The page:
Saudi Arabia reports 4,738 new COVID-19 cases, 2 deaths

Saudi Arabia reports 4,738 new COVID-19 cases, 2 deaths
Updated 17 sec ago

Saudi Arabia reports 4,738 new COVID-19 cases, 2 deaths

Saudi Arabia reports 4,738 new COVID-19 cases, 2 deaths
  • The total number of recoveries in the Kingdom has increased to 622,087
  • A total of 8,929 people have succumbed to the virus in the Kingdom so far

RIYADH: Saudi Arabia announced two deaths from COVID-19 and 4,738 new infections on Thursday.

Of the new cases, 1,559 were recorded in Riyadh, 573 in Jeddah, 189 in Dammam, 172 in Hofuf, 156 in Makkah, and 114 in Jazan. Several other cities recorded less than one hundred new cases each.

The total number of recoveries in the Kingdom increased to 622,087 after 4,973 more patients recovered from the virus.

A total of 8,929 people have succumbed to the virus in the Kingdom so far.

Over 56.2 million doses of a coronavirus vaccine have been administered in the Kingdom to date.


Adventurous family of expats share their voyages of discovery in Saudi Arabia

Adventurous family of expats share their voyages of discovery in Saudi Arabia
Updated 27 min 30 sec ago

Adventurous family of expats share their voyages of discovery in Saudi Arabia

Adventurous family of expats share their voyages of discovery in Saudi Arabia
  • Dale Shannon, his wife Jenny and son Noah have been exploring remote parts of the Kingdom for two years and now have 25,000 fans on YouTube who follow their exploits

JEDDAH: Intrepid expats Dale Shannon, his wife Jenny and their son Noah are on a mission to explore Saudi Arabia and reveal to the world the country’s natural beauty, incredible landscape and authentic culture.

They have been going on epic adventures that take them off the beaten track across the Kingdom for almost two years, sometimes alone and sometimes in the company of friends they describe as “a united team.”

They film their trips and experiences, and Jenny edits the footage to create entertaining travelogues that are uploaded to the couple’s YouTube channel, called Epic Everyday Adventures. Launched in August 2020, it now has more than 25,000 subscribers and has become particularly popular with Saudi viewers.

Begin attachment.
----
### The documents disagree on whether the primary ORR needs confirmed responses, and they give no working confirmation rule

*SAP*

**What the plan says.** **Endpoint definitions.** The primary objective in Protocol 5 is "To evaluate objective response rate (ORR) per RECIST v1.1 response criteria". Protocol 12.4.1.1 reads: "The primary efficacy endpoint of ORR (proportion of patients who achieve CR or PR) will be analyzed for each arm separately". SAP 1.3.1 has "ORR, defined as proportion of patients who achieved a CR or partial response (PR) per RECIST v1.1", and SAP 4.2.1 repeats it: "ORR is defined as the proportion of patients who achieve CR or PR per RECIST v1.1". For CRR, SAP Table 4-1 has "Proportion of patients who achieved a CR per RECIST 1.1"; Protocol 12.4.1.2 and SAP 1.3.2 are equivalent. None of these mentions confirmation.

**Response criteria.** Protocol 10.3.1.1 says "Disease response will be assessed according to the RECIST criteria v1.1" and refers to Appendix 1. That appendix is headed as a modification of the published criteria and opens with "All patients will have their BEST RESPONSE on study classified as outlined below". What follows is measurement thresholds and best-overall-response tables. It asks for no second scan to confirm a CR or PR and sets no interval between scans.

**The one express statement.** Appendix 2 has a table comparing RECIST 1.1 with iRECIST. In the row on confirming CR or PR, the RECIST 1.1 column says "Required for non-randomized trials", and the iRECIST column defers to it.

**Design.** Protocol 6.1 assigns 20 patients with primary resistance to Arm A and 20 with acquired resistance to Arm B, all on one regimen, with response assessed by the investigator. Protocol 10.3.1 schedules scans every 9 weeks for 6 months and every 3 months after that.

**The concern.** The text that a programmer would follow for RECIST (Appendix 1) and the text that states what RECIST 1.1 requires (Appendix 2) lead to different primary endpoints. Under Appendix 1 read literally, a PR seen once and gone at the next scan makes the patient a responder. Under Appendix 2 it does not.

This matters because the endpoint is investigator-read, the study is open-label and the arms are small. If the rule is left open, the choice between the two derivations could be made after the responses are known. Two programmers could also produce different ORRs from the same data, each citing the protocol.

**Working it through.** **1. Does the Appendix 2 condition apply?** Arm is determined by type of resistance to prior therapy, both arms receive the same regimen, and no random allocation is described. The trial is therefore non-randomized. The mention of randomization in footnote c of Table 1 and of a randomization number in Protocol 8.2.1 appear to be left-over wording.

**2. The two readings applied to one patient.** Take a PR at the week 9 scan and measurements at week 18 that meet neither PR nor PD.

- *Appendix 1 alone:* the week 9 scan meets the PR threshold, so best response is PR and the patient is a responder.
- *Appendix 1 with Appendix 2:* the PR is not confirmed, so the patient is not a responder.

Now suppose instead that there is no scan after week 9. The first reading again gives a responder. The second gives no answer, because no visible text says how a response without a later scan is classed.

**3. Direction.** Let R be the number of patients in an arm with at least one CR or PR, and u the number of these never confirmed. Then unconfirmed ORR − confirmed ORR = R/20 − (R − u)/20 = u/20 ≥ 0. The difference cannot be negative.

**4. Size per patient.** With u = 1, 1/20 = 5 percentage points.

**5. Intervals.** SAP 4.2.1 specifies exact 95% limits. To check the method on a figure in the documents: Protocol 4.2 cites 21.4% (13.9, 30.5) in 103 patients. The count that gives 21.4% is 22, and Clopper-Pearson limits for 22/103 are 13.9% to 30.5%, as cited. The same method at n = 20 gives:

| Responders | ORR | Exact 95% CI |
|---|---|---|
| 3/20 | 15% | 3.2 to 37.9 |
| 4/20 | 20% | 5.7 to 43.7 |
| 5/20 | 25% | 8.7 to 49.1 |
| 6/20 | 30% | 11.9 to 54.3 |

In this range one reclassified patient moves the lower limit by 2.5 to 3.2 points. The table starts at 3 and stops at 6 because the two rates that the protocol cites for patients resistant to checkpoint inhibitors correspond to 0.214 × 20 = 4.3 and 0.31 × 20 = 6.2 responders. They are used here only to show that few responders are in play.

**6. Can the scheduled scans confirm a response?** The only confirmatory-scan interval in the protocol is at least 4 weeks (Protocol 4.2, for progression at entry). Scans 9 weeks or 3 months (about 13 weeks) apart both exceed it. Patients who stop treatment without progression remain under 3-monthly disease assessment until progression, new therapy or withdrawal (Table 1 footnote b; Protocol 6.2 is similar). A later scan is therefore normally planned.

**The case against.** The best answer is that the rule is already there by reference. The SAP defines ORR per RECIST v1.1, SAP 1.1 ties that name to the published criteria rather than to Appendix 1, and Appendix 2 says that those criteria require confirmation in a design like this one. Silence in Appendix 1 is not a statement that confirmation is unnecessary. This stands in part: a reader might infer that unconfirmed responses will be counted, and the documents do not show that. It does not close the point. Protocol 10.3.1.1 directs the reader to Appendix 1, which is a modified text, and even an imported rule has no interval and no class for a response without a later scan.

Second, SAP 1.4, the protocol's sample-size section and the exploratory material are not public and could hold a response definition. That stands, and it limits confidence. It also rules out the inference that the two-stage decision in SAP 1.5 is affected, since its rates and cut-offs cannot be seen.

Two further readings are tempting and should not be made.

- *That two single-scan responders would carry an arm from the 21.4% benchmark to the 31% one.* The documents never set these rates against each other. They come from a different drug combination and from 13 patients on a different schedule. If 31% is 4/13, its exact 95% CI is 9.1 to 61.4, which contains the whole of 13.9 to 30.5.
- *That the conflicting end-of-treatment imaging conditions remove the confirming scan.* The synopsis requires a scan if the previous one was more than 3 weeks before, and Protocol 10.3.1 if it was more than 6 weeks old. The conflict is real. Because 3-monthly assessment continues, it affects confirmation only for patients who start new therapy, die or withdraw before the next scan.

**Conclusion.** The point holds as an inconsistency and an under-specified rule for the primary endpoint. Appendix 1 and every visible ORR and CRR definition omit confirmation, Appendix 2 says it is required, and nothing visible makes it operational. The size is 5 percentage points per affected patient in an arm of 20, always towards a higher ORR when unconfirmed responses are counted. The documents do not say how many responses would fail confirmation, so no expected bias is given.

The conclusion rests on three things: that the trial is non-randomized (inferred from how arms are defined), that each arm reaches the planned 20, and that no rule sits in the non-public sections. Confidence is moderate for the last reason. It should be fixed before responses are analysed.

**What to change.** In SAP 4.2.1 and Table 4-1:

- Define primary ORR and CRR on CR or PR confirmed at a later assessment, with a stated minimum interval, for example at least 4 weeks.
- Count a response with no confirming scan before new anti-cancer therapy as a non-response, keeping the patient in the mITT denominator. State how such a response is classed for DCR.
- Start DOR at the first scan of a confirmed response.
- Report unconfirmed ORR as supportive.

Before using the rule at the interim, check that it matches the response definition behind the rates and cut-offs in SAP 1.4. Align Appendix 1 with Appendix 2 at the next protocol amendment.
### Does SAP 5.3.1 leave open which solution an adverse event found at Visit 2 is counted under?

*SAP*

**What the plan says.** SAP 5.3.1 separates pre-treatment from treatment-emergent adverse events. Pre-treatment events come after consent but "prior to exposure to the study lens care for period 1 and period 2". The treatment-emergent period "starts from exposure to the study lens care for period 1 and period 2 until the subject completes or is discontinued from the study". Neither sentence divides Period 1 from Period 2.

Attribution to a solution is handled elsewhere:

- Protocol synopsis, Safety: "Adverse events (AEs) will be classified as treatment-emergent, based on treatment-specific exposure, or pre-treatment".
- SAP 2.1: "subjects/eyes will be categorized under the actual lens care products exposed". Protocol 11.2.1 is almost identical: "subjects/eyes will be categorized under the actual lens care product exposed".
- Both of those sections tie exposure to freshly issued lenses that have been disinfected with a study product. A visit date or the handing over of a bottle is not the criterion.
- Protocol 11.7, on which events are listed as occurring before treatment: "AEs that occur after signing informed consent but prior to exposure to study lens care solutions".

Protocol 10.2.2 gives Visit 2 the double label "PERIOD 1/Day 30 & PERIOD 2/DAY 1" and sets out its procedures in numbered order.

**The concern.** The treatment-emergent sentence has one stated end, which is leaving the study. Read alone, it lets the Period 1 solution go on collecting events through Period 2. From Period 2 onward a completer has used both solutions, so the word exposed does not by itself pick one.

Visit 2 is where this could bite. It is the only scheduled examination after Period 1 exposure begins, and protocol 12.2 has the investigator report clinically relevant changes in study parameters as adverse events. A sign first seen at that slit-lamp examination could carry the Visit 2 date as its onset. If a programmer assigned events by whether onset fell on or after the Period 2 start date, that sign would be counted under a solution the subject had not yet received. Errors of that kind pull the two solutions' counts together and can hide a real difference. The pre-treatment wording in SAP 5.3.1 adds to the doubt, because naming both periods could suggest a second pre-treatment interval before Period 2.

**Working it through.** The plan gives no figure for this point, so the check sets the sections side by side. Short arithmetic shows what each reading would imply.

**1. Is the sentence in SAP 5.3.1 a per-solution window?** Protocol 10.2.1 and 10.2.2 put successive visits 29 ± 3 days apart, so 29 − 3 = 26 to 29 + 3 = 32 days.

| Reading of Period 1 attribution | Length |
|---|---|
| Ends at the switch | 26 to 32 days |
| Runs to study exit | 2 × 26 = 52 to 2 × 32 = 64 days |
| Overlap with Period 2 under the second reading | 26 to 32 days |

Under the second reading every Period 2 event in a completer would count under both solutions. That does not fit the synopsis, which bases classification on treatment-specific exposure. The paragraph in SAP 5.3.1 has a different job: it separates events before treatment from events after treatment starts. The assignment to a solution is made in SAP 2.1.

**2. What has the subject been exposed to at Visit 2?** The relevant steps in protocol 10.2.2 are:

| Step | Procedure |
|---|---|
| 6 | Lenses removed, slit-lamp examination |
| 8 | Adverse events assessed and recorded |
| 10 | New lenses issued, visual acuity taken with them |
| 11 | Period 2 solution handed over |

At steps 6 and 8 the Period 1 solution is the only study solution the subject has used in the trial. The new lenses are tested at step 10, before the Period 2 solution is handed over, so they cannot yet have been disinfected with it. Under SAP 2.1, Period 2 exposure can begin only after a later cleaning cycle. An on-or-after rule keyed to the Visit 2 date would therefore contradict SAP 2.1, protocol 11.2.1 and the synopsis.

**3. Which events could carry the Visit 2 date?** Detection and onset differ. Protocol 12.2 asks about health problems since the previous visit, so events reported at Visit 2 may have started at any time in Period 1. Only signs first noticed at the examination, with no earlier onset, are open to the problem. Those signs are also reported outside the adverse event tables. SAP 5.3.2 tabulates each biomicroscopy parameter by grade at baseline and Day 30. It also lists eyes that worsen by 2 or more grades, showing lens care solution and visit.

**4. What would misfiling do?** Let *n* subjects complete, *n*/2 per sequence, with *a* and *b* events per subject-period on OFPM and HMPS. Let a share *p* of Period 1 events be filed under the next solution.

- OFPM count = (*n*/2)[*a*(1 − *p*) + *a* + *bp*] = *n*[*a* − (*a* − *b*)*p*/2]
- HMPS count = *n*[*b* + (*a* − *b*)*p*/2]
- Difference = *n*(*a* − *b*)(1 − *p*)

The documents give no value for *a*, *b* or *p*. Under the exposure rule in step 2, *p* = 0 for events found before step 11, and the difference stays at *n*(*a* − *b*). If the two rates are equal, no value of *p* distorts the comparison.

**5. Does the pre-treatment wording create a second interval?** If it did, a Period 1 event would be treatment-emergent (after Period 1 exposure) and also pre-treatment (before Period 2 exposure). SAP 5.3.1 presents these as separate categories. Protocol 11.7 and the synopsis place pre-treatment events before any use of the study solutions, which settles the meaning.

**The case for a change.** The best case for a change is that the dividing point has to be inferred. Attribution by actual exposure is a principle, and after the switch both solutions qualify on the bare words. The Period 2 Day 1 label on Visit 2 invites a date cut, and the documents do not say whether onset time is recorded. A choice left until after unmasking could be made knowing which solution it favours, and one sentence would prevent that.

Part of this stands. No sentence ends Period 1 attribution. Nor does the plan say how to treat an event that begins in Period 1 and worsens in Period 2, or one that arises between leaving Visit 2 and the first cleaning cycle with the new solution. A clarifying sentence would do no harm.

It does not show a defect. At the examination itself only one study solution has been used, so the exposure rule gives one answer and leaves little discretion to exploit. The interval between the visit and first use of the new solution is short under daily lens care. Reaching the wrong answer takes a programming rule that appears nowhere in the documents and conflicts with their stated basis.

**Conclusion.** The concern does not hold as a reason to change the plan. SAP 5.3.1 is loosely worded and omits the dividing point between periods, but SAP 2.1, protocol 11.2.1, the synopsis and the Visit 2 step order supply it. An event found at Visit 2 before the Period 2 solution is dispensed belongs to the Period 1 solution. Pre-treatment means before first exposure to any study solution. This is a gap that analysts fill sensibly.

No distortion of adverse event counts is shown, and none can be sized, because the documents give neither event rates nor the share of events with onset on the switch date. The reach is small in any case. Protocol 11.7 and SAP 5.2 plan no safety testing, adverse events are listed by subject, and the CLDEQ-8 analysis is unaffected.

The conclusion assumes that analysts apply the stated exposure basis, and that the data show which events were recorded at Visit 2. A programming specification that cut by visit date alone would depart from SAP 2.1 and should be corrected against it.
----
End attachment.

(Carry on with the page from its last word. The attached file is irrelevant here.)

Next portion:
“We are so humbled to know how viewers have been inspired by our travels through some of the most remote parts of Saudi Arabia,” Dale told Arab News. “With more than 45 videos of adventures, we have seen families and individuals alike find inspiration and education through sharing our story and experiences.”

Dale, a US national who works in the aerospace industry as an aircraft mechanic and advisor, said he came to the Kingdom in 2015 to experience life in another country and grow as a person. Jenny, a nurse from the Philippines, came to work in Saudi Arabia in 2009. The couple married in 2016 and Noah, was born in Tabuk in 2017. They said they fell in love not only with each other but also their adopted country.

Dale said he comes from a small town in the US and grew up camping and hiking. Jenny, on the other hand, who grew up in a city and wanted to experience the great outdoors.

“Being outdoors and exploring nature really creates some positive character traits and memories, and we wanted to share and create our own experiences with Noah and give him an opportunity to grow up with those amazing outdoor adventures,” said Dale.

Along the way, he added, they have made some great friends.

“One of the things that makes Saudi Arabia really pull on our hearts is how easy it is to meet new people and become real friends,” said Dale. “People here really seem to genuinely care about each other and are some of the most welcoming people we have been fortunate enough to experience.

“One of the things we enjoy the most about our YouTube channel is how many awesome people we have been able to meet here in Saudi Arabia and establish personal relationships with.

“People here really seem to genuinely care about each other and are some of the most welcoming people we have been fortunate enough to experience.”

The idea for exploring the length and breadth of Saudi Arabia came to the couple about two years ago, after s trip to AlUla.

“We had gone on a tour to AlUla in early 2020, around February,” said Dale. “We enjoyed the scenery and the places and the desert so much that after that trip we knew that we wanted to continue and explore more. So, definitely our AlUla experience was the turning point that motivated and inspired us to explore more.”

Shannon had some vacation time saved up and Jenny, who was by then a stay-at-home mom, learned how to become a videographer and editor to produce their YouTube videos. They also invested in proper equipment and a new vehicle suitable for off-road exploring and began their adventure of a lifetime.

“After our AlUla trip, we bought some gear and changed our vehicle to a proper off-road exploring vehicle, a Nissan Patrol Super Safari, and we slowly started exploring the Kingdom.

“We fell in love with the landscapes, the open-air museum of history you find here and the hospitality and friendliness of the people of all areas … and then we started exploring. We just became naturally curious to see and know more.”